5- Some heads of laboratories sign only the articles where they have had a significant scientific contribution. Others have the tendency to sign everything, even without reading what they sign! Some journals now demand that each individual author is identified by his/her explicit contribution. This practice should be generalized. The normal ethical behaviour is that the first author of an article is the person who performed most of the work. While this practice is still not general it is good policy, to judge a leader, to count not only his/her production, but all that coming from his/her laboratory. In any event, scientists who publish far too much (some sign 50 articles per year or even more!) should not be considered as belonging to the category of ethical scientists and should be black-listed.

6- It is now recognized that the utilization of bibliometric criteria modifies the policy of the signature of articles. There already exists scientists (especially in countries familiar with lobbying practices) who deliberately omit to cite their competitors to lower their impact. This attitude goes against the fairness in chosing citations and jeopardizes the objective use of bibliometrics. This is already reflected in the average reference lists: references of articles in the USA contain more citations from English-speaking authors than the real world-wide contribution in the domain. This is easily measured by comparing the citations offered by authors of other nations in the same domain. This bibliometric pratice should be known when scientists from diverse countries compete for a given position.

7- A study has shown that authors with names difficult to write, or unfamiliar to English-speaking countries are often inaccurately spelled, and therefore not quoted properly nor counted in the citation half-life for example. It is indeed important that the spelling of the name of authors is reported without errors. Because English is the standard publication language, spelling errors in English names are less frequent than in other names (e.g. Polish names, with their many consonants often experiment spelling mistakes). Also, it is not infrequent, when a new word is created for a new concept, that it is ill-spelled (because it is absent from dictionaries) and this results in under-reporting of citations (see for example the amusing "homeotropic" instead of "homeotopic" in the record at the ISI of an article on the origin of life). This is another bias (fortunately not acting against Chinese, who have very simple spelling for their surnames) which goes again in favour of the extreme domination of English-speaking countries, already favored by the use of English as the basic language of communication. Of course this has nothing to do with the quality of the corresponding science. As a consequence, bibliometrics should be used with appropriate caveats, especially in non-English speaking countries.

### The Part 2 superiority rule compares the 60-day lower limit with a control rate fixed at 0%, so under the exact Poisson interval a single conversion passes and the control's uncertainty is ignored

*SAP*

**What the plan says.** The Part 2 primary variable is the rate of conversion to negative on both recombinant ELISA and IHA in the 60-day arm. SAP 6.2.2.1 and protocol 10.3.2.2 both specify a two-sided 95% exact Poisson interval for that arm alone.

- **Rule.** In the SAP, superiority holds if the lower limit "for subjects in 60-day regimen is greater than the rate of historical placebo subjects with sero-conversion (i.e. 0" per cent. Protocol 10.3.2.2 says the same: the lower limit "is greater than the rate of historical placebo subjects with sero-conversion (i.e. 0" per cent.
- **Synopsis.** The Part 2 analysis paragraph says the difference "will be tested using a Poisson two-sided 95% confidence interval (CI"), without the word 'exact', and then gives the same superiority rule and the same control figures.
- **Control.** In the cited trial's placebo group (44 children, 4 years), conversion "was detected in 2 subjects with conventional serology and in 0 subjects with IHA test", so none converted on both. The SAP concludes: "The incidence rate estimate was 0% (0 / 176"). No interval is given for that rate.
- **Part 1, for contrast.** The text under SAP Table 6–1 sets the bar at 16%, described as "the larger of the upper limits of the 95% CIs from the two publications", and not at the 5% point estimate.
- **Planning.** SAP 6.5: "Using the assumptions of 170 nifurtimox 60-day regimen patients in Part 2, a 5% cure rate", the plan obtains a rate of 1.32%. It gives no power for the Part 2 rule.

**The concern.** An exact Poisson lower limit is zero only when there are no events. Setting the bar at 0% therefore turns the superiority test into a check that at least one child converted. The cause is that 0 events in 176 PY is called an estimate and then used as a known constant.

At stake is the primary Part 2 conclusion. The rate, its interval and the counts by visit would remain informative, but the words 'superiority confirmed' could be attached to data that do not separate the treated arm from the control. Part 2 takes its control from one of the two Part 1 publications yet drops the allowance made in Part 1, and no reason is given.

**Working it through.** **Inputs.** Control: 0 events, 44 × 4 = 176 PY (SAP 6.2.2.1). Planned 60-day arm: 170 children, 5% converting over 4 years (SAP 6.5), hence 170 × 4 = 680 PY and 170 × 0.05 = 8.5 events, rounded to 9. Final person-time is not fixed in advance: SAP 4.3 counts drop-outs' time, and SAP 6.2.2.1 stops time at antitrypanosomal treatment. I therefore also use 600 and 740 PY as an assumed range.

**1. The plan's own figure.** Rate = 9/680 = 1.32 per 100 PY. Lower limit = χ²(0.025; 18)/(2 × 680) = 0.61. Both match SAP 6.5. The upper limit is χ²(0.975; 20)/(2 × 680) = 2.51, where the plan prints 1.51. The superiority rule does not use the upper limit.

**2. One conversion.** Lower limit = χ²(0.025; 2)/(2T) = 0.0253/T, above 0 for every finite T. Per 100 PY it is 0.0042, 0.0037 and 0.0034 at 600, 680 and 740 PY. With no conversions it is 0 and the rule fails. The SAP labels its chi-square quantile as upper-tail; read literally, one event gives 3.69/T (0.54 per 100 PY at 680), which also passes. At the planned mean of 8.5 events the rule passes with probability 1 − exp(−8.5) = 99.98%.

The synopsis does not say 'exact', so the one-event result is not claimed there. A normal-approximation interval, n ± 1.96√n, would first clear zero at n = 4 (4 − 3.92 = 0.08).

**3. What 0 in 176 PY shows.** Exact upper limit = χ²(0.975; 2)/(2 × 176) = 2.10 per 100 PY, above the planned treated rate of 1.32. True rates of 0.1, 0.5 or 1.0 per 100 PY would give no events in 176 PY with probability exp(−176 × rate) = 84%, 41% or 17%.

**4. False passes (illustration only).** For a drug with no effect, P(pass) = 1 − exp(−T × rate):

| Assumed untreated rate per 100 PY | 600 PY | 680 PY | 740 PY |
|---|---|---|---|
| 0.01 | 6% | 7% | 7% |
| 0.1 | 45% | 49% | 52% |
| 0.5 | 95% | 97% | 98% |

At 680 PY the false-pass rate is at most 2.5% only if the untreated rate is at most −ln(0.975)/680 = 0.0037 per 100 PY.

Draft of a possible scheme for a more objective bibliometric evaluation of a scientist

Number of years since the first publication Number of peer-reviewed publications Number of ill-spelled citations (when identified) Total number of citations Average number of citations per year (before the five preceding years) Publications in the five preceding years; give a negative value when the number of articles is higher than 30 per year Number of papers cited less than 5 times (before the five preceding years) Number of papers cited more than 10 times Number of citations for the five most cited paper Number of papers cited after 10 years

Average rank in publications (first=last=1;
second=penultimate=2;
other place = 3 etc)

• high influence: near 1

• highly collaborative: near 3

Of course, this is only one indicator, and, for comparative purposes, it is important to evaluate the impact of the specific domain, novelty, publication of patents, databases, etc! It is  also important to check articles that were subsequently "commented" upon by other authors: the comments often underline plagiarism, sloppy experiments or even fakes...

An evident bias in favour of native English speakers has been found, and there seems also to exist a gender bias:

Gender bias in the refereeing process? Tom Tregenza
Trends in Ecology & Evolution, (June 06, 2002), 10.1016/S0169-5347(02)02545-4

Abstract

Scientists are measured by their publications. Yet anonymous peer review is far from transparent. Does bias lurk within the refereeing process? Investigating the outcomes of manuscript subvisions suggests that the overall process is not sexist, but differences in acceptance rates across journals according to gender of the first author give grounds for caution. Manuscripts with more authors and by native English speakers are more successful; whether this is due to bias remains to be seen.

Note also that scientific authors can also be cited in the Literature and Arts domain, as well as in the domain of Social Sciences, Anthropology and Philosophy...

Finally, unfortunately, the peer review system as it is working now is heavily flawed.

Open access

For several years a bitter fight is developing between the tenants of private publishing and those favoring open access to scientific research. The role of the Impact Factor of journals is important in this fight, as already established commercial publications make a large proportion of their success on this bibliometric measure of their influence. Government agencies, such as the National Institutes of Health in the USA consider that the research they support being funded by taxes, it should be public and open access. In a similar move, the Wellcome Trust, the most influential charity in UK, has required, from october 2005, that the research it supports is published in open access journals. Some commercial journals, such as Nucleic Acids Research, have already decided to become open access. Open access journals make the content of original publications free and public, leaving the copyright property to the authors, provided they refer exactly to the place where the work has been published.